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Factors influencing child protection professionals' decision-making and multidisciplinary collaboration in suspected abusive head trauma cases: a qualitative study

Cowley, Laura, Maguire, Sabine, Farewell, Daniel, Quinn-Scoggins, Harriet D., Flynn, Matthew O. and Kemp, Alison M 2018. Factors influencing child protection professionals' decision-making and multidisciplinary collaboration in suspected abusive head trauma cases: a qualitative study. Child Abuse & Neglect 82 , pp. 178-191. 10.1016/j.chiabu.2018.06.009
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Abstract

Clinicians face unique challenges when assessing suspected child abuse cases. The majority of the literature exploring diagnostic decision-making in this field is anecdotal or survey-based and there is a lack of studies exploring decision-making around suspected abusive head trauma (AHT). We aimed to determine factors influencing decision-making and multidisciplinary collaboration in suspected AHT cases, amongst 56 child protection professionals. Semi-structured interviews were conducted with clinicians (25), child protection social workers (10), legal practitioners (9, including 4 judges), police officers (8), and pathologists (4), purposively sampled across southwest United Kingdom. Interviews were recorded, transcribed and imported into NVivo for thematic analysis (38% double-coded). We identified six themes influencing decision-making: ‘professional’, ‘medical’, ‘circumstantial’, ‘family’, ‘psychological’ and ‘legal’ factors. Participants diagnose AHT based on clinical features, the history, and the social history, after excluding potential differential diagnoses. Participants find these cases emotionally challenging but are aware of potential biases in their evaluations and strive to overcome these. Barriers to decision-making include lack of experience, uncertainty, the impact on the family, the pressure of making the correct diagnosis, and disagreements between professionals. Legal barriers include alternative theories of causation proposed in court. Facilitators include support from colleagues and knowledge of the evidence-base. Participants’ experiences with multidisciplinary collaboration are generally positive, however child protection social workers and police officers are heavily reliant on clinicians to guide their decision-making, suggesting the need for training on the medical aspects of physical abuse for these professionals and multidisciplinary training that provides knowledge about the roles of each agency.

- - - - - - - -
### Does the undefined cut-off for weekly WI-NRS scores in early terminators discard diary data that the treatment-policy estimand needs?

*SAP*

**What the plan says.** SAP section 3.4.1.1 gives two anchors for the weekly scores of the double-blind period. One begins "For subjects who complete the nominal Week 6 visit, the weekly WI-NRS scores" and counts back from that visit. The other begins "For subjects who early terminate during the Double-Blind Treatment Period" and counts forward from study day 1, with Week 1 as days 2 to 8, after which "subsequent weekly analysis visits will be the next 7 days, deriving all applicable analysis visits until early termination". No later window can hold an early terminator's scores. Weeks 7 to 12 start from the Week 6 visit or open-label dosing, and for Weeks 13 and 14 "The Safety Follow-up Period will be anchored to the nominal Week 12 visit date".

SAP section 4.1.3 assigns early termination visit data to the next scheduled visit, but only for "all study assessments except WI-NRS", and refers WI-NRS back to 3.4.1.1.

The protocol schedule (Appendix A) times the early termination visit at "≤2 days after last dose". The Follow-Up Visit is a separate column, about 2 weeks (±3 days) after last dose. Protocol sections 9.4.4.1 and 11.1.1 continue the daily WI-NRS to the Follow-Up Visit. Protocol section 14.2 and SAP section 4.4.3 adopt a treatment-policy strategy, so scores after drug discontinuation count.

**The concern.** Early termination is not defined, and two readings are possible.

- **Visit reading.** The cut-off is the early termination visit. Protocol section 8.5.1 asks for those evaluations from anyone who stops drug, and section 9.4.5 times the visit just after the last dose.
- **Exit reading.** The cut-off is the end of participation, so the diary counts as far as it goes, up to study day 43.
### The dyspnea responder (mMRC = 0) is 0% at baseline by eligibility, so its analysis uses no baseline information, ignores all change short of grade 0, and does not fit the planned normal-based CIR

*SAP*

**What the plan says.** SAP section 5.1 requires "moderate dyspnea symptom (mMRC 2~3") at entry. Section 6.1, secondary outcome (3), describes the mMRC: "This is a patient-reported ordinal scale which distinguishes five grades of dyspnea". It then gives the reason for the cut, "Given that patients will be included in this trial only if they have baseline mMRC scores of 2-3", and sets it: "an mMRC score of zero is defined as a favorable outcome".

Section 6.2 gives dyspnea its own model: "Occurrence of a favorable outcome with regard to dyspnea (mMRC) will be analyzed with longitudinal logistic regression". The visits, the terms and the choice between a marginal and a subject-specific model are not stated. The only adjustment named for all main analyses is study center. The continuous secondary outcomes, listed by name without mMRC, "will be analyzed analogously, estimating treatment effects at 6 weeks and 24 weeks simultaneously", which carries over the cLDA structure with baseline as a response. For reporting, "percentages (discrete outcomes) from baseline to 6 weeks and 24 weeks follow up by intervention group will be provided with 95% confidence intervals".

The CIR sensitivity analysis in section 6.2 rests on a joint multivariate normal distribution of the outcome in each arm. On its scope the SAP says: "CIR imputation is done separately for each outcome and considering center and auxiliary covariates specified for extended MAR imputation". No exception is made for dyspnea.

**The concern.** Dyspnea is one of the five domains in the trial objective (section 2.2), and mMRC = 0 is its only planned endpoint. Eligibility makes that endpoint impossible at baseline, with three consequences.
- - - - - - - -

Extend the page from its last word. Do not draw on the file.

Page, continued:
Item Type: Article
Date Type: Publication
Status: Published
Schools: Medicine
Publisher: Elsevier
ISSN: 0145-2134
Date of First Compliant Deposit: 12 June 2018
Date of Acceptance: 11 June 2018
Last Modified: 19 Oct 2019 04:05
URI: http://orca.cf.ac.uk/id/eprint/112195

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